Background Chimeric antigen receptor (CAR)-T therapy has made significant progress in treating hematological malignancies. However, its clinical benefits for patients with solid tumors have been unsatisfactory. The ineffectiveness of CAR-T therapy in solid tumors is believed to be attributed to the tumor microenvironment (TME). Unfortunately, replicating the TME in xenograft models is challenging due to the absence of native immune stroma. Therefore, the commonly used xenograft models lack the essential components to study human CAR-T effectively. To address this limitation, we have developed syngeneic mouse models that allow for the investigation of CAR-T efficacy in the immunocompetent setting.
Methods We developed two murine CAR-T models – one that targets glypican 3 (GPC3) and another that targets claudin 18.2 (CLDN18.2), as representative CAR tumor-associated antigens (TAAs). Anti-GPC3 and anti-CLDN18.2 CAR-T cells were tested both in vitro and in vivo against 4T1 cells overexpressing GPC3 (4T1-GPC3) and CT26 cells overexpressing CLDN18.2 (CT26-CLDN18.2), respectively.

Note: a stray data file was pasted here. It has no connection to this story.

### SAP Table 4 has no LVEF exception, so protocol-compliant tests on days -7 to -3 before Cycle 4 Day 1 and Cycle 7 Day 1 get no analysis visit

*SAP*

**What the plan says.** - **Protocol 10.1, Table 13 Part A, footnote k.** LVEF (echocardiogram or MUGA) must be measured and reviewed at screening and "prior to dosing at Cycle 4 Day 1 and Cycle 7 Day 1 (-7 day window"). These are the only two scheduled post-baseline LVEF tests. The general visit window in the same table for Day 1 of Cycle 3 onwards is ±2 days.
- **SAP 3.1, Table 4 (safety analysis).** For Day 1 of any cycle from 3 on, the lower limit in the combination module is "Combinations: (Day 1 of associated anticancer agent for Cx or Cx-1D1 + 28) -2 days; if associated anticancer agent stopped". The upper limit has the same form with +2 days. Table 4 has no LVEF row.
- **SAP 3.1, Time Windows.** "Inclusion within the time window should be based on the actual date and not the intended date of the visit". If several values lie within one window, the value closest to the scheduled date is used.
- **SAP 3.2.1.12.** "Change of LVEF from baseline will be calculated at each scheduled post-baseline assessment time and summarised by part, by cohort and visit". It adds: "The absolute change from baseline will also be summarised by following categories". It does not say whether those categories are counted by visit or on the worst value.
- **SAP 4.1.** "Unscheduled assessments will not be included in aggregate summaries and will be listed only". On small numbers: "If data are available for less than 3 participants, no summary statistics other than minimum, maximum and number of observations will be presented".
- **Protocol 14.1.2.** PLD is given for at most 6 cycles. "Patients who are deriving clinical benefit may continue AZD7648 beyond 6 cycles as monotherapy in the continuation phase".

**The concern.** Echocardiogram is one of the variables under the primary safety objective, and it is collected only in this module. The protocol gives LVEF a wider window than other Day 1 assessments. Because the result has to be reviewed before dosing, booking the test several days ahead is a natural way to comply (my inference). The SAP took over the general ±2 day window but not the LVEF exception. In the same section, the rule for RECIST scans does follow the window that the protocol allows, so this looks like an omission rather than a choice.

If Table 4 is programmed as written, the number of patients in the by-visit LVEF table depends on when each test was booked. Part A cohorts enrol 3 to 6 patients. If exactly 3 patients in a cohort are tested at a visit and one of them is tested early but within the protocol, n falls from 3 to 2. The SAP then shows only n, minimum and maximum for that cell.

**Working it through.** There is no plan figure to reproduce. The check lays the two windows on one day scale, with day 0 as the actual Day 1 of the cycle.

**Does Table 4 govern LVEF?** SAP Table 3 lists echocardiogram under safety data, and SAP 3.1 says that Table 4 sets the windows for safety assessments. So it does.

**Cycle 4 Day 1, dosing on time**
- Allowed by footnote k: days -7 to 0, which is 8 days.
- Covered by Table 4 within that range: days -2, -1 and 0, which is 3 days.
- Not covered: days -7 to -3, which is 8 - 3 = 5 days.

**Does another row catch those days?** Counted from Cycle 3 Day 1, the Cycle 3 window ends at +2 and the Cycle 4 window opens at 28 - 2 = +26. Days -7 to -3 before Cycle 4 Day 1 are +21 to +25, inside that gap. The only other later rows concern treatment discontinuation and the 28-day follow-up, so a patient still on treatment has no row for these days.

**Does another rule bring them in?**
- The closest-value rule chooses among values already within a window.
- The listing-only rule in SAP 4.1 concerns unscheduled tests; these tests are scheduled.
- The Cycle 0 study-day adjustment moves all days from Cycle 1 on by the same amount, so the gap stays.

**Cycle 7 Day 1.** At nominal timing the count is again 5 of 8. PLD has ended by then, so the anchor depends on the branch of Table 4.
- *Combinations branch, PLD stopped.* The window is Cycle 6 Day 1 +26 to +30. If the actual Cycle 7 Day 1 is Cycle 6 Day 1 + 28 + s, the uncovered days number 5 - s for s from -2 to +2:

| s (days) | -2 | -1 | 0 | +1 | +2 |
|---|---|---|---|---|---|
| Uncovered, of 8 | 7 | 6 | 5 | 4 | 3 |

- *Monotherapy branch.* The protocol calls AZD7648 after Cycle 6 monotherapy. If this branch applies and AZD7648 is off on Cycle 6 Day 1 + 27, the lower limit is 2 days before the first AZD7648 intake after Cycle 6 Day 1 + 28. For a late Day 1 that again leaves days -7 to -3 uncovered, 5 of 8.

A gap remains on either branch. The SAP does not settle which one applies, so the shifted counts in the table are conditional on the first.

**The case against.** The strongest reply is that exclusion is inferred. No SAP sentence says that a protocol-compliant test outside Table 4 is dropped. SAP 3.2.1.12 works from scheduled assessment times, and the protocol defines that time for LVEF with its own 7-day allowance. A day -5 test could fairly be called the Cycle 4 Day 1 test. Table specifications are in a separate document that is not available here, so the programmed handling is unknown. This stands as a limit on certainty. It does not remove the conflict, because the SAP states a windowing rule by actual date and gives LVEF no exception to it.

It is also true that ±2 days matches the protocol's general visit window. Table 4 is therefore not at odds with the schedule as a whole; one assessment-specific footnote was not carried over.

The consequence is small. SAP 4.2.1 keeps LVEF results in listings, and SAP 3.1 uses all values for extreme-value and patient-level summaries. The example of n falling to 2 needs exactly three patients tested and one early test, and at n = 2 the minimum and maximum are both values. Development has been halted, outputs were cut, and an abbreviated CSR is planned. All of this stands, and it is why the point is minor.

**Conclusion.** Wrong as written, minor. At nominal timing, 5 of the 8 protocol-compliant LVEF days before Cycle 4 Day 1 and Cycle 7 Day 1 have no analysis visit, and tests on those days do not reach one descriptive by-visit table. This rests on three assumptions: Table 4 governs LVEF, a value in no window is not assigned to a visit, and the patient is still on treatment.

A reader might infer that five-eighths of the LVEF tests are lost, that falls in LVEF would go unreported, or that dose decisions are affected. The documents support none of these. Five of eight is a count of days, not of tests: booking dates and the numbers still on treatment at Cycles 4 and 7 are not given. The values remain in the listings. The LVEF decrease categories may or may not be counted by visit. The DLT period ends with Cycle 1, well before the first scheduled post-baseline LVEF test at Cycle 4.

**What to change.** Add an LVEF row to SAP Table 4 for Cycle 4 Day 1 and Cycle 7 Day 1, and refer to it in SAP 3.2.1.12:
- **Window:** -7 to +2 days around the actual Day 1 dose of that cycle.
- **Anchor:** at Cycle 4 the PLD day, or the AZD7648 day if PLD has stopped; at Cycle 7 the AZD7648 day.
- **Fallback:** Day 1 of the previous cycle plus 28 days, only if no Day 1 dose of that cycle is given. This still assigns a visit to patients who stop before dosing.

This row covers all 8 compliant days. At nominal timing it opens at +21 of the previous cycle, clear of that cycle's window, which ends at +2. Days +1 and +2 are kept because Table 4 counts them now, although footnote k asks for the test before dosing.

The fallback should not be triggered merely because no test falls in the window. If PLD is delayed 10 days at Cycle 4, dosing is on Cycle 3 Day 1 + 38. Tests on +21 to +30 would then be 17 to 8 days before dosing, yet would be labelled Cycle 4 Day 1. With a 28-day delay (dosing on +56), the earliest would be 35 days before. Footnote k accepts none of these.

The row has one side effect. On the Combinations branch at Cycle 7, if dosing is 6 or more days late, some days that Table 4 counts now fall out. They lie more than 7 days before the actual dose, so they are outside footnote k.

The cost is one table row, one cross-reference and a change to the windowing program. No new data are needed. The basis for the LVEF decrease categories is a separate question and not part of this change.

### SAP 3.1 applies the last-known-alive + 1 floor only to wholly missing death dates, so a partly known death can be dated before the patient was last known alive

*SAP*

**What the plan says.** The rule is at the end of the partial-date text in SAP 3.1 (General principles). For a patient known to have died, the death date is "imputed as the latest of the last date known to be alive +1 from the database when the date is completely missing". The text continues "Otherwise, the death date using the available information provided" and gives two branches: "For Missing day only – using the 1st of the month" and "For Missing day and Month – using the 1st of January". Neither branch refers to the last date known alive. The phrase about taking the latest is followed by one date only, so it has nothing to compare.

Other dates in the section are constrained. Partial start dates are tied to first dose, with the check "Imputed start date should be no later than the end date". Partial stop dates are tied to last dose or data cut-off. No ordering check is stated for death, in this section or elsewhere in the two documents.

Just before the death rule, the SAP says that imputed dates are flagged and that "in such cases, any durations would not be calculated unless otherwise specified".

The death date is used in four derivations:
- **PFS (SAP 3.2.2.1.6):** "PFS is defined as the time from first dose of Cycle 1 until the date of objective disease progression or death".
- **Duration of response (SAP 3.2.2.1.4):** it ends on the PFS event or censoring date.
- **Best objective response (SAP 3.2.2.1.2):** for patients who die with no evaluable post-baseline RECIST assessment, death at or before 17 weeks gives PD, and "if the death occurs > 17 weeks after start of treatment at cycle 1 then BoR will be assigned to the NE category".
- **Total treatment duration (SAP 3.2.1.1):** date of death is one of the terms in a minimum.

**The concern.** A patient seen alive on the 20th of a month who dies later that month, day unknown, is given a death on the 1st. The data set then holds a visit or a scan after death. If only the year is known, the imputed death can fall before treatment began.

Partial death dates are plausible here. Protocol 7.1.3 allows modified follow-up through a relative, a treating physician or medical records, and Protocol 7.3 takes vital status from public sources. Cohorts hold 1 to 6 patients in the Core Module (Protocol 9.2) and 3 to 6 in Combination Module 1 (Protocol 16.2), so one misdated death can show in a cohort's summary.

Results CAR-T cells generated by retroviral transduction demonstrated efficient and antigen-specific cytotoxicity towards tumor cells in vitro. This cytotoxicity was accompanied by IFNγ release and the upregulation of activation markers. Total body irradiation (TBI) was used to induce lymphodepletion in tumor-bearing mice, a process recapitulating the short course of chemotherapy cancer patients receive prior to CAR-T infusion. The dosage of TBI was determined to achieve sustained leukopenia while minimally impacting tumor growth. We observed substantial tumor control and extended survival in mice treated with either fresh or cryopreserved CAR-T cells compared to those infused with untransduced T cells. Notably, no treatment-related toxicity was observed with any of the CAR-T doses used in our studies.
Conclusions We have established two CAR-T mouse models in the immunocompetent setting. The first model, 4T1, represents a ‘cold tumor’ characterized by low immune infiltrates. The second model, CT26, represents a ‘hot tumor’ with high immune infiltrates. These models not only enable us to investigate the behavior of CAR-T cells within a more authentic TME, but they also serve as a valuable platform for evaluating the efficacy of our novel CAR-T products in a setting that more closely resembles cancer patients.
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